Dramatic rise in suicide rates among girls aged 10 to 14

A dramatic rise in suicide rates among girls aged 10 to 14 has prompted doctors to urge parents to talk to their kids about their feelings.

Suicide is the second leading cause of death among Americans aged between 10 and 19-years-old, according to the new study.

Historically suicide rates were consistently higher among young men than women – but the gap is beginning to close, say researchers.

Since 2007 the number of females taking their own lives has disproportionately soared, in particular deaths by hanging and suffocation.

According to the study by Nationwide Children’s Hospital in Columbus, Ohio, the increase was alarmingly more prevalent among girls aged between 10 and 14.

Researchers analysed figures from 1975 to 2016 relating to suicide deaths among teenagers and children.

It was discovered that there was a downwards trend in suicide rates for both sexes across the USA in the early 1990s.

Overall levels increased from 2007, but there was a clear disparity between rates among young men and women.

The study, published in JAMA Network Open, overturned previous belief that women only suffered higher rates of suicidal behaviour, rather than death.

Co-author Dr Jeff Bridge, director of the Centre for Suicide Prevention and Research, said that, historically, women thought about or attempted suicide – but were less likely than men to go through with it.

He said: “One of the potential contributors to this gender paradox is that males tend to use more violent means, such as guns or hanging.

“That makes the narrowing of the gender gap in suicide by hanging or suffocation that we found especially concerning from a public health perspective.”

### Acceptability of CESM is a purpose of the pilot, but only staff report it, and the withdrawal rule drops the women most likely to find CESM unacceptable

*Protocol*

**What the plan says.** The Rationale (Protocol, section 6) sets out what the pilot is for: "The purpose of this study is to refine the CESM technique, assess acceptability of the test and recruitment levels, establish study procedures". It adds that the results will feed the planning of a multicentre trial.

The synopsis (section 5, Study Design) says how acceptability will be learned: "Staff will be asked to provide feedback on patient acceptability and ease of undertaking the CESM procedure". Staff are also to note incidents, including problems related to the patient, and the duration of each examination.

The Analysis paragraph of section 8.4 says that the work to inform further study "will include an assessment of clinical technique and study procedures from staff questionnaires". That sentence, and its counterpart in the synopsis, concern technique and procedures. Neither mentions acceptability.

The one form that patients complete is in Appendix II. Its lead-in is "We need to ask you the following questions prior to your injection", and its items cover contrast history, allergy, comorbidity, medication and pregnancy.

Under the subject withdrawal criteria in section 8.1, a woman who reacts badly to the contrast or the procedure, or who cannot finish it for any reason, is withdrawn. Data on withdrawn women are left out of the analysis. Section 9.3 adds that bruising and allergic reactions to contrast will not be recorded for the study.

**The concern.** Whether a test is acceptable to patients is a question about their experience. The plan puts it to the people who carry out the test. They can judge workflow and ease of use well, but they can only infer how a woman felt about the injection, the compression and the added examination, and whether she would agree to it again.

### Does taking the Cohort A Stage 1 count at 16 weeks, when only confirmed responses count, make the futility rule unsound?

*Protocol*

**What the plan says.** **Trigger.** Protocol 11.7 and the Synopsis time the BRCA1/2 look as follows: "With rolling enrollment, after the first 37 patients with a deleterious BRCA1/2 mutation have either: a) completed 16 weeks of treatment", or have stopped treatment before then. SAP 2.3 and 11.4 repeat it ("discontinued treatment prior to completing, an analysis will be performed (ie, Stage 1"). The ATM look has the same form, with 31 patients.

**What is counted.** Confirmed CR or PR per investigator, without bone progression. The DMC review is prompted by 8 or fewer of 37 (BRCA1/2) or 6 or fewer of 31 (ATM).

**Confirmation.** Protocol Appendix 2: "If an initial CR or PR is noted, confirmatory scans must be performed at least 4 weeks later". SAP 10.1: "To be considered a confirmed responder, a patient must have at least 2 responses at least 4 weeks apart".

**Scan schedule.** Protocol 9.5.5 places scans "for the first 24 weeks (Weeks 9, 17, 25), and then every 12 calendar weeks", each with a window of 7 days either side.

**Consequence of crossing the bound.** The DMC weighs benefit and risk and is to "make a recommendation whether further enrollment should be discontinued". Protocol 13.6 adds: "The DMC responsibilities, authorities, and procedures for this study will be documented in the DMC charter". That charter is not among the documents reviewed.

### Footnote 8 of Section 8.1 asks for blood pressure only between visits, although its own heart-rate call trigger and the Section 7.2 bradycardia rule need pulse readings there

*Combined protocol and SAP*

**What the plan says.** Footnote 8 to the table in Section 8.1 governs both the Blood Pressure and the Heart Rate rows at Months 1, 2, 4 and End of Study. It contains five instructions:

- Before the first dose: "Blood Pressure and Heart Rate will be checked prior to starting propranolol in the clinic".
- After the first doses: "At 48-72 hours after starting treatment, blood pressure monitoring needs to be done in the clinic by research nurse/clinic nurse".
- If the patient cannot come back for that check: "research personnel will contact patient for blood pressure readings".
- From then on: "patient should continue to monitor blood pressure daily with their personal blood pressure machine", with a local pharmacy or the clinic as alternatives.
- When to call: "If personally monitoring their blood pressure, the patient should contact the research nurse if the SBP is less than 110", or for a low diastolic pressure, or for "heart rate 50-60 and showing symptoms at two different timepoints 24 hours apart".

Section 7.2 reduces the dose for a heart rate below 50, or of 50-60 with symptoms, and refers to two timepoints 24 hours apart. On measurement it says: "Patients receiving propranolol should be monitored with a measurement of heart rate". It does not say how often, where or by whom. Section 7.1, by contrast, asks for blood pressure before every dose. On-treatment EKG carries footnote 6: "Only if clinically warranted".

The researchers said more studies are needed to further analyse gender-specific risk factors that have changed over the years and what can be done to prevent suicide rates climbing even more.

Post-doctoral researcher Dr Donna Ruch added: “Overall, we found a disproportionate increase in female youth suicide rates compared to males, resulting in a narrowing of the gap between male and female suicide rates.

“From a public health perspective, in terms of suicide prevention strategies, our findings reiterate the importance of not only addressing developmental needs but also taking gender into account.”

Dr Bridge urged adults to talk to teenagers about suicide and said direct conversations will not trigger suicidal thinking or behaviour

He added: “Parents need to be aware of the warning signs of suicide, which include a child making suicidal statements, being unhappy for an extended period, withdrawing from friends or school activities or being increasingly aggressive or irritable.

“If parents observe these warning signs in their child, they should consider taking the child to see a mental health professional.”

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